The thing is, neither method is better, and both involve assumptions.  If you use NMM then you commit yourself to mimicking the effect of a light source, which means imagining where it would be and then painting the areas that you want to look reflective as though the light was there.  This is why I think NMM creates a cartoonish finish, or at least a painterly one: the model will forever after have a light source basically painted onto it, which I think removes it from its environment a little.

Metallic paints actually make the area reflective, which means that the model is at home in its surroundings.  One problem with metallics though is that they get their effect by having lots of tiny chips of shiny in the pigment, so it’s almost impossible to avoid leaving a texture, which doesn’t look great since metal areas are naturally smooth.

I’ve found that this can be overcome by using better quality metallics.  Your GW or Vallejo acrylics have this problem, but fork out a bit more money for some Vallejo Liquid Silver, or a Humbrol enamel, and you’ll find they have a texture similar to non-metallic paints.  Just remember that they clean up with spirit instead of water.

The real problem though is consistency.  If you’re going to use NMM, then you have to paint the whole model as though it has the imaginary light source.  This might sound basic, but I’ve seen models with clever NMM and then the rest of it is shaded and highlighted in a neutral way and doesn’t match.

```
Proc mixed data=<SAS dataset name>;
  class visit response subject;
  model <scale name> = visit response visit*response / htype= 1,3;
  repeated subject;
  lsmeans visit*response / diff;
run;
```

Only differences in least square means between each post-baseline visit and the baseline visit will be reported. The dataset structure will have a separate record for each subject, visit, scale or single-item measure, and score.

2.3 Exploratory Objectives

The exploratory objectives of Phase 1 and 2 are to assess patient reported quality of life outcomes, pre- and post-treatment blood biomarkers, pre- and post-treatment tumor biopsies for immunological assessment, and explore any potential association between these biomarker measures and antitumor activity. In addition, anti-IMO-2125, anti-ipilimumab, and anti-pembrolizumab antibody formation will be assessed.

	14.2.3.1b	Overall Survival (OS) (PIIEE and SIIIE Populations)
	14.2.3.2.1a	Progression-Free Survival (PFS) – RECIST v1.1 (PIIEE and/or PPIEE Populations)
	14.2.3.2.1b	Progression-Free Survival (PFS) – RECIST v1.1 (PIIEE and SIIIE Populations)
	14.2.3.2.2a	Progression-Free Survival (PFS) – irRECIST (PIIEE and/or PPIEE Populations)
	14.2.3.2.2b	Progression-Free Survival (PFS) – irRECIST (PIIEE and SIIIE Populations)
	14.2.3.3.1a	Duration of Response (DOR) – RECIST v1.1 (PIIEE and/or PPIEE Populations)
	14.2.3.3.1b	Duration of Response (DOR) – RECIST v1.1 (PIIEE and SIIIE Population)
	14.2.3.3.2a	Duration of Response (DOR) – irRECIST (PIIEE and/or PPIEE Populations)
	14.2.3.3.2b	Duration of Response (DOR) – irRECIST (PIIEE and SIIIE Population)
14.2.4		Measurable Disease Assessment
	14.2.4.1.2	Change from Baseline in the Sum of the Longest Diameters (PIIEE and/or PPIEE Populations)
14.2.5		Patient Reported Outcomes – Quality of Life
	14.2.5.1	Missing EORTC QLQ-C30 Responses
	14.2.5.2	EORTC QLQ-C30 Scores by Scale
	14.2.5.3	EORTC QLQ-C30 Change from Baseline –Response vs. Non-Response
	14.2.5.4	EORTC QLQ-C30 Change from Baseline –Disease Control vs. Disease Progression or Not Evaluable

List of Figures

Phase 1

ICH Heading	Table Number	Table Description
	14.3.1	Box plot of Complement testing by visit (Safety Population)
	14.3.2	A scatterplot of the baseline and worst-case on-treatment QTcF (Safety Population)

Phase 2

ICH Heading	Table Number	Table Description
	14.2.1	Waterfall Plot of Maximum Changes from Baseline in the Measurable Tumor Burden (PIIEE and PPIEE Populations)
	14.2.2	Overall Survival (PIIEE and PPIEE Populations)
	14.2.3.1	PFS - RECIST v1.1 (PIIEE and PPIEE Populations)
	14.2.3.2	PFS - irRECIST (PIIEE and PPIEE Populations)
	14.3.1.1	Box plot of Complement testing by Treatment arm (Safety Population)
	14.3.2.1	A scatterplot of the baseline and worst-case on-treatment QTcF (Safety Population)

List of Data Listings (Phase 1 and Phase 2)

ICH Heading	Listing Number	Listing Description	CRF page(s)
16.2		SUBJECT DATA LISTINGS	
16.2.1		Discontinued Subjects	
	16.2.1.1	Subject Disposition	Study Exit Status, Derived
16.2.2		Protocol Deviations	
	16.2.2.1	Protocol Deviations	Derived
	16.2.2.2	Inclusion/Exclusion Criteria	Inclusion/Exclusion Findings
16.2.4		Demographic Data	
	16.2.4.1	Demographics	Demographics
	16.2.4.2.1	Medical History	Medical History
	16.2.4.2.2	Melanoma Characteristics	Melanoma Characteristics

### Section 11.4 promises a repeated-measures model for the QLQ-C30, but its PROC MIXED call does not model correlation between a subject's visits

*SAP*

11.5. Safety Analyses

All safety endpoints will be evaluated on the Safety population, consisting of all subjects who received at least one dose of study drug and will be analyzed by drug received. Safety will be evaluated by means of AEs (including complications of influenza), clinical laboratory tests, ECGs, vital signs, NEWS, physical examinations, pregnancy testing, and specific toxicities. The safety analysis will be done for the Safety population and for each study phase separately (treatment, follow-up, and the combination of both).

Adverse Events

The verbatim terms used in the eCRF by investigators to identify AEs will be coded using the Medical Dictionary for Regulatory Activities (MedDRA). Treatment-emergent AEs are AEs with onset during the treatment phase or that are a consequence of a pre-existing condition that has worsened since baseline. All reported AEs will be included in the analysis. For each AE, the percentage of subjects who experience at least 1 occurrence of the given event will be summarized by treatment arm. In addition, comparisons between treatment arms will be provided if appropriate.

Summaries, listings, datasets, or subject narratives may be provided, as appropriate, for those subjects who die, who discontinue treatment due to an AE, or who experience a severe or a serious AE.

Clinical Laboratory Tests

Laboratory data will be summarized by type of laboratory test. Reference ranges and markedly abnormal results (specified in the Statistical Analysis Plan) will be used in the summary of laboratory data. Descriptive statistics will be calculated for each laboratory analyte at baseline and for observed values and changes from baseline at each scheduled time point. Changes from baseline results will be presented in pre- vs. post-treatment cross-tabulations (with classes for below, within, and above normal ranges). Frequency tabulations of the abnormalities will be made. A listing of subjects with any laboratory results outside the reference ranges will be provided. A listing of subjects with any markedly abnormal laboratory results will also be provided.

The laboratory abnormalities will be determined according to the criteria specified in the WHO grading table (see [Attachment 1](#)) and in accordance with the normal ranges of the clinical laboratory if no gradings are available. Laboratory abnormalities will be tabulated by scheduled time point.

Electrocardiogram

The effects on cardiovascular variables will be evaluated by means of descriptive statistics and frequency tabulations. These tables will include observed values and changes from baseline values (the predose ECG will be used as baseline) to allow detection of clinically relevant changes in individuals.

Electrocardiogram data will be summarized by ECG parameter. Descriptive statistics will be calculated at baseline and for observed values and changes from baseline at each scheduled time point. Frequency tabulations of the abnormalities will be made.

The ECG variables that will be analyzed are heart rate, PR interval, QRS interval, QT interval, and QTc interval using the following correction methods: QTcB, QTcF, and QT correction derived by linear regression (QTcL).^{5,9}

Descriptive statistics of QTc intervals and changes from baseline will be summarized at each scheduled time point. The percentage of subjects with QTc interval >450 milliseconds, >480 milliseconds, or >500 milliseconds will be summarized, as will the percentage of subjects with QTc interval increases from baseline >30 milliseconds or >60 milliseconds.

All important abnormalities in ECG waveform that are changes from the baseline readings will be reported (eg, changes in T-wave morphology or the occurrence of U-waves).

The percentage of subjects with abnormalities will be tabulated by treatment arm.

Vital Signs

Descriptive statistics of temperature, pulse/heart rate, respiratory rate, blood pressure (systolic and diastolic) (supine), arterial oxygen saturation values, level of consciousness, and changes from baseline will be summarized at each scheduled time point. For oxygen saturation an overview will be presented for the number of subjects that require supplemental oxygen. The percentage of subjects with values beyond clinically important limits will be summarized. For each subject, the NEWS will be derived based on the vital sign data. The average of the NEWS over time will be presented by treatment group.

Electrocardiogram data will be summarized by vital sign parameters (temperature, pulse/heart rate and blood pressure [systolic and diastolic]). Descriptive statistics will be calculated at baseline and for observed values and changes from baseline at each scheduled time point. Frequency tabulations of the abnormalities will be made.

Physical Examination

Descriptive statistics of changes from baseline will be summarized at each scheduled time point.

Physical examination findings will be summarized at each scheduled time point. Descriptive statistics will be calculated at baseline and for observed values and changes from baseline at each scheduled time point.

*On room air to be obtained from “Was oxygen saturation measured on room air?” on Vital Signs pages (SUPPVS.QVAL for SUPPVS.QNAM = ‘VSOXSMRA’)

Likewise, if you use metallic paints then I think the model will look better if the rest of the colours also speak for themselves, and realism is achieved mainly by weathering.  Don’t dramatically highlight the cloak comic-book style and then have a sword that gets its metal effect via natural light.

Anyway that’s just some thoughts.  I wonder if there are other ways to paint metal?  These are just the two that I know of.

Till next time,

James

Painting Miniatures and the Danger Zone

I’ve been painting miniatures a bit lately, and I’d like to quickly talk about something that people don’t generally talk about when it comes to painting: the actual creative process itself.

In order to paint well you certainly need to know techniques and to practice. But there are other more subtle things about the activity of painting that seem to always be ignored. I’m talking about the sorts of things that any artist needs to learn no matter what creative field they are in, be it music, writing, sculpture, or whatever.

I started thinking about this after I noticed that my process whenever I paint a model is always the same. I think about it for a few days until I have a clear picture in my head of what it will look like finished. I then work backwards in my mind, trying to plan what techniques I know that can create the effects I want. Only then do I start painting.